How is PF different than COPD? 

  • Prevalence. COPD is a common disease. It affects over 210 million people worldwide and over 16 million US adults.2 However, pulmonary fibrosis is a rare disease. It affects between 132,000 and 200,000 in the US. Because it is so rare, it is often misdiagnosed. One thing it may be misdiagnosed as is COPD.1
  • Fingertips. Both diseases may affect the fingertips. But, how they affect them is different. COPD may cause cyanosis, a bluish discoloration. Pulmonary fibrosis may cause clubbing, which means the nailbeds appear rounded like the reverse side of a spoon.3, 8
  • Medicine. There are many FDA approved medicines used to treat COPD. These medicines are known to reduce symptoms. A class of medicine that proves helpful are corticosteroids. At the present time, there are only 2 FDA approved medicines used to treat PF. COPD medicines like corticosteroids can cause harm for people with PF.1, 3-4, 9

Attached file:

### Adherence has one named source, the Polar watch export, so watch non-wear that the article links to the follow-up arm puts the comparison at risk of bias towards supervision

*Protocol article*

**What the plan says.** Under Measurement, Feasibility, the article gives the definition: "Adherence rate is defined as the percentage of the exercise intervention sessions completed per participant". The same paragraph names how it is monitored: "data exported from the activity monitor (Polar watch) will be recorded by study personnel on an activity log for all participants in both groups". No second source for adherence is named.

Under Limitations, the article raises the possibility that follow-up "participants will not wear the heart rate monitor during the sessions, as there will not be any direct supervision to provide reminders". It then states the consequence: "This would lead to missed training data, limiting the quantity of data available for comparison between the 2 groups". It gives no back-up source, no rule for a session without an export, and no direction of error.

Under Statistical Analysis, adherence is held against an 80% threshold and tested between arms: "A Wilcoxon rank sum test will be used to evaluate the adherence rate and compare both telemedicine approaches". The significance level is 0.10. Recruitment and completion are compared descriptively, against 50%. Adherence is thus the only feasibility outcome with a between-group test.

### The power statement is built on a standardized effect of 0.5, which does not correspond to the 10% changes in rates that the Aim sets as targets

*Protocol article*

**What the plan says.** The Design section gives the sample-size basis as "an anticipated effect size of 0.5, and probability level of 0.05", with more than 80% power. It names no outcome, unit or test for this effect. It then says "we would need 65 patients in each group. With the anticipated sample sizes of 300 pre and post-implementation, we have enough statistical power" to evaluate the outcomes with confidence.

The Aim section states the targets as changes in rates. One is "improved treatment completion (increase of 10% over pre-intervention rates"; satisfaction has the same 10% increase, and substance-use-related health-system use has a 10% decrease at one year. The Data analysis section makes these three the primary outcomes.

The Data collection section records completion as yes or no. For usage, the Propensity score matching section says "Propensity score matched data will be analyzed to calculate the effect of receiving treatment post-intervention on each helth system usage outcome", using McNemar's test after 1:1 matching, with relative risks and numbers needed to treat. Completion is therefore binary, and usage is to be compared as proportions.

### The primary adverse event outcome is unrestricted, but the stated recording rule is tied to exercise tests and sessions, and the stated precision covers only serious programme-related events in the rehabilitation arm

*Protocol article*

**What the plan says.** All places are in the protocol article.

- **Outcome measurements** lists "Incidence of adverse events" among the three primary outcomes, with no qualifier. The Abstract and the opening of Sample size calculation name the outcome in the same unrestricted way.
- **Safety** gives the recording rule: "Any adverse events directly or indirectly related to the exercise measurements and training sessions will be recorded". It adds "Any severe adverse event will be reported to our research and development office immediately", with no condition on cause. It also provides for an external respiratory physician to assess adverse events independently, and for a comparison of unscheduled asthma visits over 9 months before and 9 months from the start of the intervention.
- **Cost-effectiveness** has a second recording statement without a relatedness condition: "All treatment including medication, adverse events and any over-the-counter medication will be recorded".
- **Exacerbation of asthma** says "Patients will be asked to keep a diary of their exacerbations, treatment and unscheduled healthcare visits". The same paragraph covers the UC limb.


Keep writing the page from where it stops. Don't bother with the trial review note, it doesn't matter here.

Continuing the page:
• Pulmonary Function Testing (PFT). A PFT is a breathing test that can help differentiate COPD from PF. COPD is an obstructive lung disease. Airway obstructions cause airflow limitation that is not reversible. This limitation is what causes that feeling you can’t catch your breath. PF is a restrictive lung disease. It prevents the lungs from fully expanding. Therefore, it affects your diffusing capacity. This means oxygen has a hard time crossing over into your bloodstream.3, 10